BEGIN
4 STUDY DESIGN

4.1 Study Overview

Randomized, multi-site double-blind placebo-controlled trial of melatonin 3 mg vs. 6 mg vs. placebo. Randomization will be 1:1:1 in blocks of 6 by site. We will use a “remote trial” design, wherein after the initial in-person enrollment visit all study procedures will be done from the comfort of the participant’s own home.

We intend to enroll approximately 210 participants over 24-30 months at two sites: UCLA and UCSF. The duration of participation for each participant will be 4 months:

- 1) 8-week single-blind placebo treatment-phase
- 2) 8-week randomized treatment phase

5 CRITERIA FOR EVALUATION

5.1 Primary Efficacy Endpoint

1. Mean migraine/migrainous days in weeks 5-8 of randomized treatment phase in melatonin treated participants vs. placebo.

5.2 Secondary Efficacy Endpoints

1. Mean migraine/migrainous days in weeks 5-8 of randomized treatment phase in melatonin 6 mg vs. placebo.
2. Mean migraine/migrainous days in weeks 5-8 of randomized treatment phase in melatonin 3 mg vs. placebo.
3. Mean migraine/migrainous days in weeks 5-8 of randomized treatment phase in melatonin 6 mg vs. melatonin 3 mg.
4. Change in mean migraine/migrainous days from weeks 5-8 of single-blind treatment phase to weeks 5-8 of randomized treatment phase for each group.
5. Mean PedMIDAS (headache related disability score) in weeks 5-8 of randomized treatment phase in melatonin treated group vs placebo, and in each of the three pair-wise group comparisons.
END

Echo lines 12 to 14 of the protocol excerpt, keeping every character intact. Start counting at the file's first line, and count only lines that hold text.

2. Mean migraine/migrainous days in weeks 5-8 of randomized treatment phase in melatonin 3 mg vs. placebo.
3. Mean migraine/migrainous days in weeks 5-8 of randomized treatment phase in melatonin 6 mg vs. melatonin 3 mg.
4. Change in mean migraine/migrainous days from weeks 5-8 of single-blind treatment phase to weeks 5-8 of randomized treatment phase for each group.